India and the United States are attempting to collaborate in the civil nuclear energy industry.

According to the US Assistant Secretary of State for Energy, a significant portion of the strategic connections between the US and India would be formed through their overall energy cooperation.

India and the US are taking a second look at exploring practical cooperation in the civil nuclear energy sector after failing to advance since signing a historic agreement for partnership in the area more than 14 years ago, in light of growing global concerns over energy security sparked by the conflict in Ukraine.

The discussions US Assistant Secretary of State for Energy Resources Geoffrey R. Pyatt had with Indian counterparts in Delhi on February 16 and 17 focused heavily on ways for bilateral cooperation in areas of clean energy, including nuclear commerce within the framework of the India-US Nuclear Agreement of 2008.India US trade deal: India, US could strike a 'smaller' trade deal in the coming weeks: Indian envoy - The Economic Times

In an exclusive interview, Pyatt praised India as a critical partner for the US in ensuring global energy security, particularly in light of the severe disruptions in fossil fuel supplies caused by Russia’s “brutal” invasion of Ukraine.

According to Pyatt, the US backs Prime Minister Narendra Modi’s government “The plan is “very ambitious,” with a goal of 500 GW (gigawatts) of energy transition by 2030. The commercial paradigm of the civil nuclear sector is changing. He remarked, without going into any detail, “We made a major commitment to minor and marginal reactors in the United States, which may be especially pertinent in the Indian situation.

Pyatt held the positions of Political Counselor at the US Embassy in New Delhi from 2002 to 2006 and Deputy Head of Mission from 2006 to 2007 during the period of active talks between the two parties on the civil nuclear accord.

True collaboration in the civil nuclear energy business has remained elusive for more than 14 years, owing to differences between the two sides concerning liability legislation guiding the recovery of damages from suppliers in the event of an accident. ” That was the first important project undertaken together by our two governments. According to Pyatt, it was highly effective throughout the rest of the world. According to the US Assistant Secretary of State for Energy, the 2011 disaster at Japan’s Fukushima nuclear power plant hampered the “civil nuclear renaissance” that many were talking about.

He added that the climate crisis is another reason for choosing clean energy, but that Japan is currently reevaluating the significance of nuclear power as part of its overall response to the “incredible disruptions of the global energy markets that (Russian President) Vladimir Putin has caused with his invasion of Ukraine.” New Delhi, according to Pyatt, is eager to advance civil nuclear energy cooperation as part of broader bilateral energy relations. One of the most crucial agendas we have any place in the world is the US-India energy and climate agenda, he claimed.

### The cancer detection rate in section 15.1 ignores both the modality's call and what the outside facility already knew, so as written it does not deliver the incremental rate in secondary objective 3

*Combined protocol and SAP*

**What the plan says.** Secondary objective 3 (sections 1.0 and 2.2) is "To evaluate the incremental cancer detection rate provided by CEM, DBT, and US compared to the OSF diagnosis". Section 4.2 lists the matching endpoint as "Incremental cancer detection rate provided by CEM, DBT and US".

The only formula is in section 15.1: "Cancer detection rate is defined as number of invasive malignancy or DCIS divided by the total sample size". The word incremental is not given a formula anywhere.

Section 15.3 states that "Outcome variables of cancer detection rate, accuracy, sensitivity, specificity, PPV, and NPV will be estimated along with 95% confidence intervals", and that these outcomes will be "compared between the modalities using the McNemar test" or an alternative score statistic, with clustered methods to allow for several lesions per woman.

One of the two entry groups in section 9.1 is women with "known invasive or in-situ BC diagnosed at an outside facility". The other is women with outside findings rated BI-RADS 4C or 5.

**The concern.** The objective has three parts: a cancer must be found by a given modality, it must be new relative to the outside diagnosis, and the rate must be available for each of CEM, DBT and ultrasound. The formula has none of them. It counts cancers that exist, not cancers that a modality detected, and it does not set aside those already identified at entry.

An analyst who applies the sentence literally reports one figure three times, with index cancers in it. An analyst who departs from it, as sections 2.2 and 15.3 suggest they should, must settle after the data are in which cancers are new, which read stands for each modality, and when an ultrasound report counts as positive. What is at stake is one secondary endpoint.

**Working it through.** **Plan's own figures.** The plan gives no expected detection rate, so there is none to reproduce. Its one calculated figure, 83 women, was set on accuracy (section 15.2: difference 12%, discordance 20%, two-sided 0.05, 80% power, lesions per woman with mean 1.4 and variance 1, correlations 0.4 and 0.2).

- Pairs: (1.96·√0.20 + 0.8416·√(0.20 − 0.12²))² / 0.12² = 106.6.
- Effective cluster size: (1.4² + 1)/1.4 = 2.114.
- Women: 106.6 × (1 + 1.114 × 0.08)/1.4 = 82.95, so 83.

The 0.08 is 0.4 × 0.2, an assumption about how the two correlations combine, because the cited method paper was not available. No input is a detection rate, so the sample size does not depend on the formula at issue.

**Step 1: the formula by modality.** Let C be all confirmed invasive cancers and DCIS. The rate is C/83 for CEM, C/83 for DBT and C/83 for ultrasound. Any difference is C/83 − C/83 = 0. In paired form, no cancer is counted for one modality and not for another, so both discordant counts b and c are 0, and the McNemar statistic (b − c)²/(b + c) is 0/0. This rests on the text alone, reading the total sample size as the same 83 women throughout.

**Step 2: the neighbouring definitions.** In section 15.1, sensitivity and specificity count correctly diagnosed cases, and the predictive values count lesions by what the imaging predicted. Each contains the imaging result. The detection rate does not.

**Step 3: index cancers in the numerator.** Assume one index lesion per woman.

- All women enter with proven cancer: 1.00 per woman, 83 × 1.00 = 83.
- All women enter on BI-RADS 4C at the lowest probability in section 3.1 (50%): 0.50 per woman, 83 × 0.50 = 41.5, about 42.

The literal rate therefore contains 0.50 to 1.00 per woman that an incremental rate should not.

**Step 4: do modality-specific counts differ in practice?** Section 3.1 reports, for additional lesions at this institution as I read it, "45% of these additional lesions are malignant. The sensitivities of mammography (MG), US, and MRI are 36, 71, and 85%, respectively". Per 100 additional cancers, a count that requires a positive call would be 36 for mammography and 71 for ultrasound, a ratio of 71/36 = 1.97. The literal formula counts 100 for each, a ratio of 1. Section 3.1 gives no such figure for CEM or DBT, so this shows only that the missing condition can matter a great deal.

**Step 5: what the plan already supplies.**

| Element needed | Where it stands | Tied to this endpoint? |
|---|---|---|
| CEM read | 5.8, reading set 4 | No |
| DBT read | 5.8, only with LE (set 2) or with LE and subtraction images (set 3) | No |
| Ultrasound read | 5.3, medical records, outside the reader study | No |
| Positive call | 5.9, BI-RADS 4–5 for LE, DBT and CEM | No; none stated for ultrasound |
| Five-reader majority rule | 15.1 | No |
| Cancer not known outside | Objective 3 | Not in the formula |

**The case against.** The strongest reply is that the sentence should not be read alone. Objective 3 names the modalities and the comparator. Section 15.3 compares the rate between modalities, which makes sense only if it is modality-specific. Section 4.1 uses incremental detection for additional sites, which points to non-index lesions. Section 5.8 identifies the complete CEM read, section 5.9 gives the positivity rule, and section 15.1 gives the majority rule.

According to the US Assistant Secretary of State for Energy, a significant portion of the strategic connections between the US and India would be formed through their overall energy cooperation.

According to Pyatt, the US is eager to establish close ties with India in the field of environmentally friendly hydrogen energy. On January 4, India authorised the National Green Hydrogen Mission with a budget of Rs 19,744 crore to create a five million tonne per year green hydrogen manufacturing capability.

India authorised the National Green Hydrogen Mission on January 4 with a budget of Rs 19,744 crore, with the goal of developing a five million tonne per year green hydrogen production capacity by 2030. According to him, “The American investment in hydrogen complements the Indian investment in hydrogen, and what I’m interested in right now is building bridges between our respective initiatives so that we may benefit from one another’s knowledge.”

In response to a query, Pyatt stated that there is a sizable opportunity for cooperative ventures between the businesses of the two nations in the region. According to Pyatt, ExxonMobil Corporation, an American global oil and gas business, has also made a significant commitment to the clean energy source, just as Reliance Industries is doing in India with green hydrogen.

He said that collaboration between India and the US is possible in the fields of hydrogen fuel cells, scalable hydrogen energy storage systems, and green shipping. According to the US official, the US is also considering prospective energy cooperation within the framework of the Quad.US-India cooperation against COVID19 | ORF